You know just after you've taken your first course in a subject and are convinced that you know it all?
Yeah, you could say I'm SOOO at that place. (best Patrick Dempsey impersonation)
So, in psych class we've been rehashing all the major theorists + boring doesn't begin to do justice to the term. The summer course was so packed, so intense, that I'm remembering all this stuff and listening to it again is like regurgitating a fine steak.(great the first time, NOT great the 2nd time) I like psych, I'm probably going to end up a psychiatric pediatric nurse at this rate. I am also ready to move beyond the basics- start solving the world's problems or at least understand them better.
But the one thing the prof said caught my attention, the issue of which comes first- the urge to change behavior(feelings) or the behavior itself. I can see both sides, in the tv show What not to Wear they give the contestants a $5,000 wardrobe makeover,new hair style, makeup- fixing the behavior first, and then the feelings of self confidence + initiative catch up.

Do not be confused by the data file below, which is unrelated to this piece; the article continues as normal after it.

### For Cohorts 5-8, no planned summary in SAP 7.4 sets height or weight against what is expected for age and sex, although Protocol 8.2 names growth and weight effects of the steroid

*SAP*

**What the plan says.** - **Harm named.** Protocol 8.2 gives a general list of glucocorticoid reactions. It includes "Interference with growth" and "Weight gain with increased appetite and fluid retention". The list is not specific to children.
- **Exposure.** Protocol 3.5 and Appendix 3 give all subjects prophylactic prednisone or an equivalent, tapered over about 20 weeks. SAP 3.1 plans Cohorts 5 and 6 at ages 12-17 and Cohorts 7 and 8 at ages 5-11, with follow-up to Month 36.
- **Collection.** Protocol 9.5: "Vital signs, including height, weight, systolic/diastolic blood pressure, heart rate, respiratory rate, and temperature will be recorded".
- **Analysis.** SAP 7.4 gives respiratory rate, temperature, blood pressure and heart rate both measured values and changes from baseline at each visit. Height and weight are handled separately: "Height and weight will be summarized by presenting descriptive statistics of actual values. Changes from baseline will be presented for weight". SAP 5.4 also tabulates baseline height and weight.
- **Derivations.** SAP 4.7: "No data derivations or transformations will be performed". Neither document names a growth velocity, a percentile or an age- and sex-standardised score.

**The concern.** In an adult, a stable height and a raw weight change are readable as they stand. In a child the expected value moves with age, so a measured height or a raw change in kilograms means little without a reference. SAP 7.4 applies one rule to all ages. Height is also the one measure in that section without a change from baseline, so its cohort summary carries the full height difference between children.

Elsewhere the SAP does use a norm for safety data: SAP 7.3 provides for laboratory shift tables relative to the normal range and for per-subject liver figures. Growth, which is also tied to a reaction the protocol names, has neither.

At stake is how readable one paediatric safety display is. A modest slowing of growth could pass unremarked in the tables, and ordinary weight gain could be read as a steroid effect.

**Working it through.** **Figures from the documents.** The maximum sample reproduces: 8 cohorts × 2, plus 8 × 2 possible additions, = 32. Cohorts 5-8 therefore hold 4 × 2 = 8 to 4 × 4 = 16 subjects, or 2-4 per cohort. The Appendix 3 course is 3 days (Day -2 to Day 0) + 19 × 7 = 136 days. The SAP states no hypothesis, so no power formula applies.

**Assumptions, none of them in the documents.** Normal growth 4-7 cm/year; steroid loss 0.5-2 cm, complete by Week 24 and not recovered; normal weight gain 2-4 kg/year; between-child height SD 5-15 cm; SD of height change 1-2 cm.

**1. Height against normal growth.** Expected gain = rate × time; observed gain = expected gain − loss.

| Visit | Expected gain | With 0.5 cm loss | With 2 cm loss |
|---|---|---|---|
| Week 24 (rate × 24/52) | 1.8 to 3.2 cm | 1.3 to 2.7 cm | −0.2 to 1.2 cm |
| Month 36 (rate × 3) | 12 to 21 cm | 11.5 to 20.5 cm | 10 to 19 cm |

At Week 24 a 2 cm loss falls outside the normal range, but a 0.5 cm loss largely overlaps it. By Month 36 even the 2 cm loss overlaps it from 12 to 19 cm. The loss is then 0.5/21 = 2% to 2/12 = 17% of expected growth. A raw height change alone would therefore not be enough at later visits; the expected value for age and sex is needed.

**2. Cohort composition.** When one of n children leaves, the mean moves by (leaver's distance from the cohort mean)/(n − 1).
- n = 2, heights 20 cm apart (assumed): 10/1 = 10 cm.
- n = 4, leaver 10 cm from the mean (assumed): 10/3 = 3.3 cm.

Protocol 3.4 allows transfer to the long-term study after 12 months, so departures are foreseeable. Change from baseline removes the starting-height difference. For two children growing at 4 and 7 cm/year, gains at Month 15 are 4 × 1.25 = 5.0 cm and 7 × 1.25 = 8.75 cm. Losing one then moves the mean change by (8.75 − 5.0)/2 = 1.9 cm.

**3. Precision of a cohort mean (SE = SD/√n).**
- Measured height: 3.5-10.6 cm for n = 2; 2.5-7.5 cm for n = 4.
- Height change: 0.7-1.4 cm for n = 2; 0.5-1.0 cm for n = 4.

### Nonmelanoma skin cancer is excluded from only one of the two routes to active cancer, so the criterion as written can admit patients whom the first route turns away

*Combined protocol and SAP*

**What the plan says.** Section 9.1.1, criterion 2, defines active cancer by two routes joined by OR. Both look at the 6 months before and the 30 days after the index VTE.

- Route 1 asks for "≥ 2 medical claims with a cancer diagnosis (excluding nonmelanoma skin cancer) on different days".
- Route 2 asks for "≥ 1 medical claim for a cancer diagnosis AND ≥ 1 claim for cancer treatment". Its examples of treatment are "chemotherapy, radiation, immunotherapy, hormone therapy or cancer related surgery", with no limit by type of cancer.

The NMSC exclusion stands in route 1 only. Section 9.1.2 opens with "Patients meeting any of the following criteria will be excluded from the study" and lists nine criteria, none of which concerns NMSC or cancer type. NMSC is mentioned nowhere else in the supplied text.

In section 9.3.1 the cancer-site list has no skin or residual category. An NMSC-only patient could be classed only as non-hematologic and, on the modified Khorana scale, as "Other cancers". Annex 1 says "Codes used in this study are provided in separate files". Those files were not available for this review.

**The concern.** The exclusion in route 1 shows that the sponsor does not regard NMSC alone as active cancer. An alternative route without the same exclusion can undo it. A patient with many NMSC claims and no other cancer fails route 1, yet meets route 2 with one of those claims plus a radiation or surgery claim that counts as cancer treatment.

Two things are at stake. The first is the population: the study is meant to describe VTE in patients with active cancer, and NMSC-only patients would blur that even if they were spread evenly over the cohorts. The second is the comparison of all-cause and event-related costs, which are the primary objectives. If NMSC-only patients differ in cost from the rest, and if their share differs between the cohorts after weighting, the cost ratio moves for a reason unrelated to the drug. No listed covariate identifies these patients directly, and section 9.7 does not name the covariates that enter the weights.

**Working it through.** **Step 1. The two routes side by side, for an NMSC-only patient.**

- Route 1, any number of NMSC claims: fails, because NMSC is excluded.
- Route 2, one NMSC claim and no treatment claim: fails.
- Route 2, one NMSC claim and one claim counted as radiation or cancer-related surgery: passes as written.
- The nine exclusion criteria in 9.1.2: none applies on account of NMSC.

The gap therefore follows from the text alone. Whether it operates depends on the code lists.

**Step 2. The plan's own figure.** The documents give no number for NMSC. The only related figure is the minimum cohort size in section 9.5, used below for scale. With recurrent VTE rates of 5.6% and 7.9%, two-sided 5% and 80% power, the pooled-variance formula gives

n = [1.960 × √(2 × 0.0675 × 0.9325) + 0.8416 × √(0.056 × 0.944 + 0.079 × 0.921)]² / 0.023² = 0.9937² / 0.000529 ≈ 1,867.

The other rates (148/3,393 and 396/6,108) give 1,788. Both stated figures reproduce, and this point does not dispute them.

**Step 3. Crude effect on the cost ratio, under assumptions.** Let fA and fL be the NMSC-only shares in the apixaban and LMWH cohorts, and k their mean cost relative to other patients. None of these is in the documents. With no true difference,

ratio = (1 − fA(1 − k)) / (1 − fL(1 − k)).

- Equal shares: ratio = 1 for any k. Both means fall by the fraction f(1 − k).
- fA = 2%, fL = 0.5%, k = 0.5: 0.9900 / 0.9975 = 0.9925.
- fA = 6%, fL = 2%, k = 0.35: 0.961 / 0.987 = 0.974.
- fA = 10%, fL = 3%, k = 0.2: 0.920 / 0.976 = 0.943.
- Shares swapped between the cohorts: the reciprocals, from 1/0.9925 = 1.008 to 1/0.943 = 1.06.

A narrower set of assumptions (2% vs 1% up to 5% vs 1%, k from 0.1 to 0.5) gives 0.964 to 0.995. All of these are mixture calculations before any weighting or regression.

And then diabetes(or another chronic disease) comes into the picture and things get so blurry you're not sure which theory is right. If the behavior comes first, you might as well forget about it because someone has to want to change. And if feelings come first, past good disease management doesn't necessarily have a positive impact if you're in that blue funk right now. Learned behavior doesn't mean you'll just automatically keep repeating it, regardless of how you feel. And doing it, does not make one happy about doing it. (it's usually the opposite)
I guess it's like Joe S. said in his FFL discussion group...feelings are important, but you can't run your management off them. It's non negotiable, diabetes management. You might displace your feelings of anger and non compliance into being the longest haired, most tattooed individual in your neighborhood but you can't cope with it by ignoring your disease. It has consequences far beyond one's own life- the family,friends, national and global impact of soaring health care costs. Being angry at diabetes is perfectly acceptable, learning how to channel that anger into a more productive end product is the challenge.
What are you guys thoughts on this?
(logic was never my strong point, these are just my weird ramblings)